A Monthly Column on Historic Structures of New York's Southern Tier
Farewell, Gentle Spirits
After 140 Years, Broome County’s Historic Alms House is Demolished

"Tonight I walked slowly around the building to say a private farewell to the spirit of times past. The wrecking ball had already demolished half of the structure, and what remained was only twisted rubble, broken bricks and smashed window glass… I could almost feel the presence of those who found comfort in this old building. Some may have died, some went home to their families, all found refuge in this big, comfortable dwelling. Their voices call out, ‘we were here once, we passed this way once in our lifetime, do not let our dwelling disappear unnoticed.’"

In 1984 Bernice Dozoretz wrote these words to express her feelings on the demolition of East Building, a century-old structure at the Binghamton Psychiatric Center, now known as Greater Binghamton Health Center.

Her comments are especially appropriate today. Many in this community can now relate first-hand to Dozoretz’ deep feelings on the destruction of an historic structure, a building filled with memories of the people who lived and died there.

On February 5, 2010, the historic Broome County Alms House, a former administration and housing building of the Broome County Poor Farm and now part of the Broome Community College campus, was demolished. Built in 1870, its fate had been debated for the last 30 years. Finally, early morning on this day, demolition began.

The procedure was executed with surgical precision and absolute efficiency. Over a period of three hours, this grand structure that stood proud for 140 years, was reduced to landfill.

Removing the Cupola.

The cupola on top of the building, although a duplicate of the original, has always been the most recognizable and distinctive feature of the structure. I watched as the enormous yellow excavator chewed its way toward the rooftop icon, finally breaking it loose. Then, as if in slow motion, the cupola leaned and gracefully tipped onto the huge steel claw where it stayed balanced as the claw very gently lowered it to the ground. Once safely on mother earth, the massive claw, in an apparent change of heart, raised up and then crashed down onto the cupola, smashing it to bits.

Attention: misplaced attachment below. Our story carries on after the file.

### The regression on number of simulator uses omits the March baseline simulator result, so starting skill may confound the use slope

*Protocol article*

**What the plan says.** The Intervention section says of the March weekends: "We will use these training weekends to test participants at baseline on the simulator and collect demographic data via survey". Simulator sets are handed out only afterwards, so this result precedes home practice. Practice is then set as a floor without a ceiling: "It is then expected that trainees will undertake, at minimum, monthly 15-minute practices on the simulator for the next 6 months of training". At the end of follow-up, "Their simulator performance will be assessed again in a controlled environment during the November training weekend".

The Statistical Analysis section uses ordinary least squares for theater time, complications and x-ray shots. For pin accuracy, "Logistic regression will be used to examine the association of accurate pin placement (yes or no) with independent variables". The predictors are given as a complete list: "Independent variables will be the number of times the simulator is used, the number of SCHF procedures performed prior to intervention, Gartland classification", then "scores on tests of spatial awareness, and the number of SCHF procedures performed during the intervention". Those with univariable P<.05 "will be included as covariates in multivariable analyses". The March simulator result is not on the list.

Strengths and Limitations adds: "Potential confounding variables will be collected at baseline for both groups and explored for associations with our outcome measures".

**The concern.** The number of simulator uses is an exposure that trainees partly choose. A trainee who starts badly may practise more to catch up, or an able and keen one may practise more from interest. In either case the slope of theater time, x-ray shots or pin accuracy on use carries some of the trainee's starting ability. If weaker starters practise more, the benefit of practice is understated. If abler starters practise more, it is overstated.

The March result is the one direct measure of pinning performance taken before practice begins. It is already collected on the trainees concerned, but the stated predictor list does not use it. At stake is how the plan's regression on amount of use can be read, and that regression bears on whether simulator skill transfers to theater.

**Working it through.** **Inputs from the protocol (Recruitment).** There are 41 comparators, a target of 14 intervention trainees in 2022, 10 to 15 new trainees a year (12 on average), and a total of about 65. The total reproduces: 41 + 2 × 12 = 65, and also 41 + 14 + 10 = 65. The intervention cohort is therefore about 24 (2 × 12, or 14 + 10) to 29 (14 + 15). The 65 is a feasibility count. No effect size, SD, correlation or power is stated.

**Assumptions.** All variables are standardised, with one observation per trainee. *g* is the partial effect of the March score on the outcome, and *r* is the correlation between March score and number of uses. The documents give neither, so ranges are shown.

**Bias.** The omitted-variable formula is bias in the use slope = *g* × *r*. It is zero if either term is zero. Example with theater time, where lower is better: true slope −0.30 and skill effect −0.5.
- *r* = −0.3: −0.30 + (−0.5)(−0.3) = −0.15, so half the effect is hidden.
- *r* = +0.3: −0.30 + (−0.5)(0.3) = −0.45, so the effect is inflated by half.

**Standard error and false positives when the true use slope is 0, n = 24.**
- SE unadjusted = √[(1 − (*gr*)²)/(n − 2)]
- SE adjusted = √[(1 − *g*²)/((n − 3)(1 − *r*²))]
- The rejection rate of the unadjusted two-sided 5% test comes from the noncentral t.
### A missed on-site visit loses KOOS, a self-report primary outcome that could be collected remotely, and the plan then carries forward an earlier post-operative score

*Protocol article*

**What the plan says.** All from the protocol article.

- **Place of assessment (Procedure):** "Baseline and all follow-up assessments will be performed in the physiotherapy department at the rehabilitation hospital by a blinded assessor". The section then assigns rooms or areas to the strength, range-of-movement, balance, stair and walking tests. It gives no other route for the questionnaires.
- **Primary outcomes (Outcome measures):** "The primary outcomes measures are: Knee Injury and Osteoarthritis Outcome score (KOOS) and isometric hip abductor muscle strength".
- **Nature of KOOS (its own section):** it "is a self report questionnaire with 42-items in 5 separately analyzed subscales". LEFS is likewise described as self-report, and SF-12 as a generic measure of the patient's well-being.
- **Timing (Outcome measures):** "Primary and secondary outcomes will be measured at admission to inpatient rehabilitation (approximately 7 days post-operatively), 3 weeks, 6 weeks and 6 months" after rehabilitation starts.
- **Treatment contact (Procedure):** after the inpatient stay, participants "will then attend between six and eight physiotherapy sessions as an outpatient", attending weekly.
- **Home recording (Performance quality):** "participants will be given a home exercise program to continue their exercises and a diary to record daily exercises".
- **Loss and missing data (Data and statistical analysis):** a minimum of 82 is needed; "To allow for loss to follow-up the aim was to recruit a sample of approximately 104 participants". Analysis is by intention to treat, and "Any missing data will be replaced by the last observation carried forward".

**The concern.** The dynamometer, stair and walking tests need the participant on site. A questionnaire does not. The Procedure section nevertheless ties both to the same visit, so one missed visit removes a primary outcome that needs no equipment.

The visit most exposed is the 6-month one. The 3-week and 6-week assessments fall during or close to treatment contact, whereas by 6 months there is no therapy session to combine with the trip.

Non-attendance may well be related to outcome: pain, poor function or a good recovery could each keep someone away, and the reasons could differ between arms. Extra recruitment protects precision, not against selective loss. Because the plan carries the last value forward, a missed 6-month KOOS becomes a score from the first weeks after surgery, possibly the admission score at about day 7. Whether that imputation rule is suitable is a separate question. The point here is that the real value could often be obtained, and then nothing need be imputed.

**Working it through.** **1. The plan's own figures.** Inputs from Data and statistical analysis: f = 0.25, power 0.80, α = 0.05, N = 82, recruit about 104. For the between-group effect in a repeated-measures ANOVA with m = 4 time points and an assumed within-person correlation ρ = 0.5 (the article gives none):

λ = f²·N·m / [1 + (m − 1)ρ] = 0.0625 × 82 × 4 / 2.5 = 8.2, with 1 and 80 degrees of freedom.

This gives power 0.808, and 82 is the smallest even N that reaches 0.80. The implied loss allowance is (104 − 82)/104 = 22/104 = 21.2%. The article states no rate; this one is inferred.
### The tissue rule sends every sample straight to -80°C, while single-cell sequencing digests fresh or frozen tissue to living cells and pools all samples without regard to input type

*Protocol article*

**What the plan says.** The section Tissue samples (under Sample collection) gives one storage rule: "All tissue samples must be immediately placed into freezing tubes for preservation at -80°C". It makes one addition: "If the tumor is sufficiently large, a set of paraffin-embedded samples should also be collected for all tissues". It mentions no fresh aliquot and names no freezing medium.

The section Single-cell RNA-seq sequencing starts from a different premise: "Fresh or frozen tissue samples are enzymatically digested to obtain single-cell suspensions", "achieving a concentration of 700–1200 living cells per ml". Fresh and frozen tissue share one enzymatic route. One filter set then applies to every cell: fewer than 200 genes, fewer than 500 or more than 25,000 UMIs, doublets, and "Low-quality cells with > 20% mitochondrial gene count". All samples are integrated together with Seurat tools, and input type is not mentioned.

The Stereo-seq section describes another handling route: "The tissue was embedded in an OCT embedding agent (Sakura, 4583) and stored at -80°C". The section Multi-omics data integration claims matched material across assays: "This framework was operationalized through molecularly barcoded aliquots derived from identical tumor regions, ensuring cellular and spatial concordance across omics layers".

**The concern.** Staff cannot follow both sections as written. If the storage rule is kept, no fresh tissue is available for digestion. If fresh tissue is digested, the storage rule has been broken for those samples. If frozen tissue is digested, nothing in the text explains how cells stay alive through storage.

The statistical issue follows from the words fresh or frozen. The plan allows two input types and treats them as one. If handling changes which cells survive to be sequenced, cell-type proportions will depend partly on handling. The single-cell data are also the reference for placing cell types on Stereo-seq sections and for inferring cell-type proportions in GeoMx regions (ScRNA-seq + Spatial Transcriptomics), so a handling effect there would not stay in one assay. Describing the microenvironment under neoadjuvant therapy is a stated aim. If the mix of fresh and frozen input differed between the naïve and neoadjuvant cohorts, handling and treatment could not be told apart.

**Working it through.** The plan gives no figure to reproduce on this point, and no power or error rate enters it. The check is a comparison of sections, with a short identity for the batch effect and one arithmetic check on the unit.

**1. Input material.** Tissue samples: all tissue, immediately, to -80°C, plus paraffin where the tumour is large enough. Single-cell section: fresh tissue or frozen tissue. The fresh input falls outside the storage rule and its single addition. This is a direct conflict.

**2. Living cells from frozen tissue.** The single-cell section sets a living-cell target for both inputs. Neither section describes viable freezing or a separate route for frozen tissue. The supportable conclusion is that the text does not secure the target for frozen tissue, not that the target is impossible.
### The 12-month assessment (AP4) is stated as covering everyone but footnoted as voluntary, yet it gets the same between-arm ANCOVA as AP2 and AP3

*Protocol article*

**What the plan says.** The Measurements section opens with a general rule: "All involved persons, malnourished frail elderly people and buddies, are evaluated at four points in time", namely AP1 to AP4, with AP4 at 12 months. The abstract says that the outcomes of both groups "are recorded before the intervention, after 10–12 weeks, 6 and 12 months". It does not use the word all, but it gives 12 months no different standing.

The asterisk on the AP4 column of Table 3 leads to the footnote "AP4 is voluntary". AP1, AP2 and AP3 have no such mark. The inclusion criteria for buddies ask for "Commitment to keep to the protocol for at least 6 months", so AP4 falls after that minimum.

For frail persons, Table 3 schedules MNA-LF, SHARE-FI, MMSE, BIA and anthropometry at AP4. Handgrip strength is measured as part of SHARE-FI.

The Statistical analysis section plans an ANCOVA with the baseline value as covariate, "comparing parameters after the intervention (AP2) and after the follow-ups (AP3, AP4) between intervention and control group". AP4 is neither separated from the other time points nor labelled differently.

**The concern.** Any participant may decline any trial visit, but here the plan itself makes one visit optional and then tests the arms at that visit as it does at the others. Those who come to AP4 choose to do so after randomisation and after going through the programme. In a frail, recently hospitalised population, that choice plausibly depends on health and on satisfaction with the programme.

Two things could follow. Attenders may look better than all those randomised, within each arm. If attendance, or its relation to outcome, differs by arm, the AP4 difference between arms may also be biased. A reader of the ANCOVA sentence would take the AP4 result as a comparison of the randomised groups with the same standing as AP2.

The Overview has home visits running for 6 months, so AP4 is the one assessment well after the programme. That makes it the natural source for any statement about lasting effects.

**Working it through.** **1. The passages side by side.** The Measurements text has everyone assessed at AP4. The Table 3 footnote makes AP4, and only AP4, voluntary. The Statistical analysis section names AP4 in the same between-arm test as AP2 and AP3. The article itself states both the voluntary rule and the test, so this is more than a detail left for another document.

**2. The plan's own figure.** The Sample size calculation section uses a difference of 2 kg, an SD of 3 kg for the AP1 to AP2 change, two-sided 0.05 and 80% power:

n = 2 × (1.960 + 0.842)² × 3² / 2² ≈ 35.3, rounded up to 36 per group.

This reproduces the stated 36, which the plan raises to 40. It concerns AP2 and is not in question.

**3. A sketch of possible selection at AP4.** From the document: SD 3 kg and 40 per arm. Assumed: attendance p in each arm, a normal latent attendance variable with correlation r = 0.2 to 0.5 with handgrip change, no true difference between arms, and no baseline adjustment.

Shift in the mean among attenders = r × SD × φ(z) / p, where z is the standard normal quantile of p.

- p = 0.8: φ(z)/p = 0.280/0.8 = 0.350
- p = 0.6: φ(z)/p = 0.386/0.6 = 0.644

Like East Building, the Alms House and surrounding buildings provided refuge and comfort to the unfortunate in our area for over a century. It stood testament to this community’s humanitarian spirit. Its rooms witnessed countless births and deaths, and within its walls thousands of stories played out, stories of those who "passed this way once" in their lifetime.

The Alms House is gone. Nothing remains except photographs and memories. Soon students will be parking cars and rushing to class, oblivious to the piece of our heritage that once stood in that spot. It now joins an elite list of historic buildings that are no more, that hold a special place in the history of this community and in the hearts of its residents. The Rose Mansion on Riverside Drive, Farmers’ Bank in Endicott, and now the Alms House are all gone, they will never be forgotten.

On that summer night in 1984, Bernice Dozoretz reflected on East Building and its former residents. There was a warm breeze. She watched as white curtains gently waved through shattered windows. Then, before leaving she made one final gesture. "I paused to say farewell to the gentle spirits and the gentle building that housed them," she wrote. "Before I left, I threw some daisies over the fence in final farewell because even a building has the right to have its passing mourned."

Farewell, gentle spirits.

See More Photos of the Alms House Demolition